Shari'ati on Shari'ati and the Muslim WomanByAli Shari'ati, Laleh Bakhtiar
In Part 1, the life of Ali Shari'ati is seen through his own journals and letters as well as through the words of his first teacher, his father. Part 2, Shari'ati's compelling advice for the Muslim woman to know what is to be done as she seeks out her identity, consists of four lectures/essays:Woman in the Heart of Mohammad, The Islamic Modest Dress, Expectations from the Muslim Woman
andFatima is Fatima
. The book ends with an English guide to the 35 volumes of Shari'ati's Collected Works.
Ali Shari'ati (1933-1977), a contemporary Muslim social activist, devoted his life to paving the way for the return to what he and those who followed him believed to be a non-distorted Islam. In Part one,"Who wasAli Shari'ati?"
his life is seen through his own journals and letters as well as through the words of his first teacher, his father, Muhammad Taqi Shari'ati. Part Two, Shari'ati's compelling advice for the Muslim woman to know what is to be done as she seeks out her identity, consists of four lectures/essays of Shari'ati's view of the Muslim woman."Woman in the Heart ofMohammad","The Islamic Modest Dress"
, and "Expectations from the Muslim Woman"
, are translated and published for the first time here. The fourth, "Fatima isFatima" has long been out of print.
Shari'ati left over 15,000 pages of lectures, letters, books and journals which were gathered together, divided into subjects and published from 1976-1986 in Persian in 35 volumes called The Collected Works. As no more than 500 pages of his works have been translated into English, the appendices address the need for a"Guide to Shari'ati's Collected Works"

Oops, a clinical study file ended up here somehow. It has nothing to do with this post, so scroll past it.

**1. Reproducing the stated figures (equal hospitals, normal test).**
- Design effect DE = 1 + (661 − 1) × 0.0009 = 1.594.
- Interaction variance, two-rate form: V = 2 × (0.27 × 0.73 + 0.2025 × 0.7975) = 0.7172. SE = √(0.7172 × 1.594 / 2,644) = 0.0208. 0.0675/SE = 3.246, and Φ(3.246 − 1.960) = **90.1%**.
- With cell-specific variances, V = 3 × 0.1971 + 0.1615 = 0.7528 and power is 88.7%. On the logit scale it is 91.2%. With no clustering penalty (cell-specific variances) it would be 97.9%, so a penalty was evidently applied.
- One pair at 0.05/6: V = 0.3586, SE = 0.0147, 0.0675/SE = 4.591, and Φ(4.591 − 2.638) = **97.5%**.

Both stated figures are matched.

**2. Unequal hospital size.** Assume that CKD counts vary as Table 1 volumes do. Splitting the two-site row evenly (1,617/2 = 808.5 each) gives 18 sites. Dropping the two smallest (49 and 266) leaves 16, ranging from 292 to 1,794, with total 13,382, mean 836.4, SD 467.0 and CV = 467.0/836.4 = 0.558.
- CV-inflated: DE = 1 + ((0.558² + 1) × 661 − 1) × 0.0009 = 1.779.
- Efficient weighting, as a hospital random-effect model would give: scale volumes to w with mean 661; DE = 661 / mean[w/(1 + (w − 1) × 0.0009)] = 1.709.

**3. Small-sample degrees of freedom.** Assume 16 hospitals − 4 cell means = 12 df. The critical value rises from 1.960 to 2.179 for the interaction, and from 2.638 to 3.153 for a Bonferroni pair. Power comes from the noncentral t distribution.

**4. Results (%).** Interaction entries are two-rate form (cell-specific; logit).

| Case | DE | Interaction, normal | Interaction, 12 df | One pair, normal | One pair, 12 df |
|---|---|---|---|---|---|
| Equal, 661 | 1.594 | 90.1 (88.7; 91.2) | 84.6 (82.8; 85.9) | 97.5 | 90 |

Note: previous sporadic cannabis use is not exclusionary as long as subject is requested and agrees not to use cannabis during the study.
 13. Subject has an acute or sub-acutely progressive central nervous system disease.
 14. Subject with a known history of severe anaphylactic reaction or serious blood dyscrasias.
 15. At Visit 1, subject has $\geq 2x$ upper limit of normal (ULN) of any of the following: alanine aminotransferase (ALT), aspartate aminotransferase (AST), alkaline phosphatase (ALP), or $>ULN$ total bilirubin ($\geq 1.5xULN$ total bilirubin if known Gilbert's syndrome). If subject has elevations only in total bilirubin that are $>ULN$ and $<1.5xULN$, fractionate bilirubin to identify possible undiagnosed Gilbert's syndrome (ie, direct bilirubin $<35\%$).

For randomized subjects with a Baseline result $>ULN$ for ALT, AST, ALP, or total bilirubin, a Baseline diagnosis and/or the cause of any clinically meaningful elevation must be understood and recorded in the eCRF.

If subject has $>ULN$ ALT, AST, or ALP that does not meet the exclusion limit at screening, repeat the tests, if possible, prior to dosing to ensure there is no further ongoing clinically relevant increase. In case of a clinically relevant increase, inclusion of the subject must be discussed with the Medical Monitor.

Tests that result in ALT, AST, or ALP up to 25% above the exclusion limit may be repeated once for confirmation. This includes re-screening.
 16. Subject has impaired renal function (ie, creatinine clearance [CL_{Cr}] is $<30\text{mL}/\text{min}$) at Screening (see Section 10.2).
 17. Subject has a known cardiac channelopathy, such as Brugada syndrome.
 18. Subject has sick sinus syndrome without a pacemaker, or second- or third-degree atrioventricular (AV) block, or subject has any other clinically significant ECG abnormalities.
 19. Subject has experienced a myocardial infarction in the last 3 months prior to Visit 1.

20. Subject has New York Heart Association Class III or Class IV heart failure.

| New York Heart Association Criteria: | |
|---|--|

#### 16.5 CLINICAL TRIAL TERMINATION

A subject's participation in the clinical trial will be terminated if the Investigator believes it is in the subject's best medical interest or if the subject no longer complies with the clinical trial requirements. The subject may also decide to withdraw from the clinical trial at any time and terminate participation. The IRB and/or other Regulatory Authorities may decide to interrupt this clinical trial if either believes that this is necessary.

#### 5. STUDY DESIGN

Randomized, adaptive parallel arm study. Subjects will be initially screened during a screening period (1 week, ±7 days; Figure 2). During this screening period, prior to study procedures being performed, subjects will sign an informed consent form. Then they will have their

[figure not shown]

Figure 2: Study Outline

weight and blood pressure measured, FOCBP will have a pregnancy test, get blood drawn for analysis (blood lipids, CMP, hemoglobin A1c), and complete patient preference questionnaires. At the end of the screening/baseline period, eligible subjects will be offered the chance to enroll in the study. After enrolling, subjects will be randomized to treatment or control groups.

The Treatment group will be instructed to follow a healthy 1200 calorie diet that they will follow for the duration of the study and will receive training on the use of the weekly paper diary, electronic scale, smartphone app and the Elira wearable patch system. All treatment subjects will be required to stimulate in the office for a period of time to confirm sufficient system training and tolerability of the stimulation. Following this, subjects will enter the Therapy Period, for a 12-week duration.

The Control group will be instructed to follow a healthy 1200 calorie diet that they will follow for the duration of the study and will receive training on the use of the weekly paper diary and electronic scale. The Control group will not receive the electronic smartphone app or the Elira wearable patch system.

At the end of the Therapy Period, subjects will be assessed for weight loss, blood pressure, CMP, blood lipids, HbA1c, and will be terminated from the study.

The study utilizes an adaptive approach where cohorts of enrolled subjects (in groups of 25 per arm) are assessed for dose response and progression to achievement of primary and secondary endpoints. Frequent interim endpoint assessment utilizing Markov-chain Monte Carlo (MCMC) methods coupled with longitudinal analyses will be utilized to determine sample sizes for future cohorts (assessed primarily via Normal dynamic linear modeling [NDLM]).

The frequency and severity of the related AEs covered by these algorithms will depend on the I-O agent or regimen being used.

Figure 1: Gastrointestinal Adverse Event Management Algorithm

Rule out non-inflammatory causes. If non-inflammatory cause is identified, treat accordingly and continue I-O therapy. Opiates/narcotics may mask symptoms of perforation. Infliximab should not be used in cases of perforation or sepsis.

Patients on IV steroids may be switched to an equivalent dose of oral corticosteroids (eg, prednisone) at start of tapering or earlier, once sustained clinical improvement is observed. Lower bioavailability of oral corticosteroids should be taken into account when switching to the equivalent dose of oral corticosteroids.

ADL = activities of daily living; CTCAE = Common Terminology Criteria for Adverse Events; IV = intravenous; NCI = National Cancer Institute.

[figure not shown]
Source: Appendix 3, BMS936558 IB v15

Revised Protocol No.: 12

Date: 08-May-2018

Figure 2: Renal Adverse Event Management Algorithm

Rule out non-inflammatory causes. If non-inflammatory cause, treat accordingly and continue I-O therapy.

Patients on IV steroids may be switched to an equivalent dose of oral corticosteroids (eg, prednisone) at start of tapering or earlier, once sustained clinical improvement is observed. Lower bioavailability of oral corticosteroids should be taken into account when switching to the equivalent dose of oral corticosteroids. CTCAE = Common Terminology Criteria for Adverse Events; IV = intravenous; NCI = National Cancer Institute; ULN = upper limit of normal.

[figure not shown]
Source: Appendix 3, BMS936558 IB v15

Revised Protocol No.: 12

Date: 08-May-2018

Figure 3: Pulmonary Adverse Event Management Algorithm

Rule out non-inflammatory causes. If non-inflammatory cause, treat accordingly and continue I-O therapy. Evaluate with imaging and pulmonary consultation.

in order to give those interested in Shari'ati's ideas and his place in history an understanding of the extent and breadth of his work as well as an insight into his creative abilities which were so strong that the titles to be heard.
There are five additional indices given in the appendices in order to facilitate access to (A) the translated titles and (B) transliterated titles of the 35 volumes. In the third and fourth indices, every title that appears with the Collected Works (CW) is listed (C) alphabetically in translation and (D) transliteration followed by the number assigned to the work in the "Guide to Shari'ati's Collected Works". The fifth (E) is a list of the Dated Works According to Dates produced during his most prolific period of 1968-1972. Through this one can follow, day by day, the blossoming of the creative energies of this son of Islam andIran, a man about whomJean Paul Sartre
said,"I have no religion, but if I were to choose one, it would be that of Shari'ati's."